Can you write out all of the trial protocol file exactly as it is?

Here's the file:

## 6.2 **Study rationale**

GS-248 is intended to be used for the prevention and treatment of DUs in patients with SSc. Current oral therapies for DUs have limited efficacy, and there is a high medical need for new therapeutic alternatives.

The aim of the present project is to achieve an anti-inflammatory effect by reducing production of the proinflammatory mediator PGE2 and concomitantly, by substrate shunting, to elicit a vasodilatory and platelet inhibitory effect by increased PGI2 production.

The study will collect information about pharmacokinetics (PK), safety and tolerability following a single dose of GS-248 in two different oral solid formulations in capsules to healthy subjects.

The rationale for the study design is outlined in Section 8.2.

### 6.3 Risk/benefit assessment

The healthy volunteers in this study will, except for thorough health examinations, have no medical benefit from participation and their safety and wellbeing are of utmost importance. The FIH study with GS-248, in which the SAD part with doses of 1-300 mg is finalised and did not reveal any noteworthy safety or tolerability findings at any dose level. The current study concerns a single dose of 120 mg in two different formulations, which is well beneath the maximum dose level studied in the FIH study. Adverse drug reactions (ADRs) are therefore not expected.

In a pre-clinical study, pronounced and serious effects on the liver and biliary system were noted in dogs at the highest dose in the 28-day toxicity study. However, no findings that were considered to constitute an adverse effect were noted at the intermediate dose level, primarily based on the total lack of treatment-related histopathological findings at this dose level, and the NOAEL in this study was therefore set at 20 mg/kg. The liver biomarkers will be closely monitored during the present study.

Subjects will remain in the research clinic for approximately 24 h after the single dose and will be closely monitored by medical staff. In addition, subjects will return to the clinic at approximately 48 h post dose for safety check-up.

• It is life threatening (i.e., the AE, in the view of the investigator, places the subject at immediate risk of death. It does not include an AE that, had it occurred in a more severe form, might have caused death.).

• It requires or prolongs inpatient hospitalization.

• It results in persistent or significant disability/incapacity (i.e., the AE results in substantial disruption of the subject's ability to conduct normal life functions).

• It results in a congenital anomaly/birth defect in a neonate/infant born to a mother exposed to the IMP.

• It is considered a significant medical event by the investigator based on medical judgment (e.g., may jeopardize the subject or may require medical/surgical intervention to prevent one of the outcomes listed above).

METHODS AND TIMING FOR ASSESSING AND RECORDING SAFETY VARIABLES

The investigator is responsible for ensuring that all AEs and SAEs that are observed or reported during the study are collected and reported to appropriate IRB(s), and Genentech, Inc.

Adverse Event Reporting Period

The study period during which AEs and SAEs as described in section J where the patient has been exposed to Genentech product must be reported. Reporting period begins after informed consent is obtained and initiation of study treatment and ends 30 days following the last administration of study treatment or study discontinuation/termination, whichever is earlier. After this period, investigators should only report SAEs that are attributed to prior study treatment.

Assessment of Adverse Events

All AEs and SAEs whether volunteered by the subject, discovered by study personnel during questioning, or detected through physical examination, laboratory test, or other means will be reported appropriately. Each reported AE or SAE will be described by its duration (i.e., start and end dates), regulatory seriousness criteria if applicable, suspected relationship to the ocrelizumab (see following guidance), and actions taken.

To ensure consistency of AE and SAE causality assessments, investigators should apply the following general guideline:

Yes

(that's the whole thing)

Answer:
## 6.2 **Study rationale**

GS-248 is intended to be used for the prevention and treatment of DUs in patients with SSc. Current oral therapies for DUs have limited efficacy, and there is a high medical need for new therapeutic alternatives.

The aim of the present project is to achieve an anti-inflammatory effect by reducing production of the proinflammatory mediator PGE2 and concomitantly, by substrate shunting, to elicit a vasodilatory and platelet inhibitory effect by increased PGI2 production.

The study will collect information about pharmacokinetics (PK), safety and tolerability following a single dose of GS-248 in two different oral solid formulations in capsules to healthy subjects.

The rationale for the study design is outlined in Section 8.2.

### 6.3 Risk/benefit assessment

The healthy volunteers in this study will, except for thorough health examinations, have no medical benefit from participation and their safety and wellbeing are of utmost importance. The FIH study with GS-248, in which the SAD part with doses of 1-300 mg is finalised and did not reveal any noteworthy safety or tolerability findings at any dose level. The current study concerns a single dose of 120 mg in two different formulations, which is well beneath the maximum dose level studied in the FIH study. Adverse drug reactions (ADRs) are therefore not expected.

In a pre-clinical study, pronounced and serious effects on the liver and biliary system were noted in dogs at the highest dose in the 28-day toxicity study. However, no findings that were considered to constitute an adverse effect were noted at the intermediate dose level, primarily based on the total lack of treatment-related histopathological findings at this dose level, and the NOAEL in this study was therefore set at 20 mg/kg. The liver biomarkers will be closely monitored during the present study.

Subjects will remain in the research clinic for approximately 24 h after the single dose and will be closely monitored by medical staff. In addition, subjects will return to the clinic at approximately 48 h post dose for safety check-up.

• It is life threatening (i.e., the AE, in the view of the investigator, places the subject at immediate risk of death. It does not include an AE that, had it occurred in a more severe form, might have caused death.).

• It requires or prolongs inpatient hospitalization.

• It results in persistent or significant disability/incapacity (i.e., the AE results in substantial disruption of the subject's ability to conduct normal life functions).

• It results in a congenital anomaly/birth defect in a neonate/infant born to a mother exposed to the IMP.

• It is considered a significant medical event by the investigator based on medical judgment (e.g., may jeopardize the subject or may require medical/surgical intervention to prevent one of the outcomes listed above).

METHODS AND TIMING FOR ASSESSING AND RECORDING SAFETY VARIABLES

The investigator is responsible for ensuring that all AEs and SAEs that are observed or reported during the study are collected and reported to appropriate IRB(s), and Genentech, Inc.

Adverse Event Reporting Period

The study period during which AEs and SAEs as described in section J where the patient has been exposed to Genentech product must be reported. Reporting period begins after informed consent is obtained and initiation of study treatment and ends 30 days following the last administration of study treatment or study discontinuation/termination, whichever is earlier. After this period, investigators should only report SAEs that are attributed to prior study treatment.

Assessment of Adverse Events

All AEs and SAEs whether volunteered by the subject, discovered by study personnel during questioning, or detected through physical examination, laboratory test, or other means will be reported appropriately. Each reported AE or SAE will be described by its duration (i.e., start and end dates), regulatory seriousness criteria if applicable, suspected relationship to the ocrelizumab (see following guidance), and actions taken.

To ensure consistency of AE and SAE causality assessments, investigators should apply the following general guideline:

Yes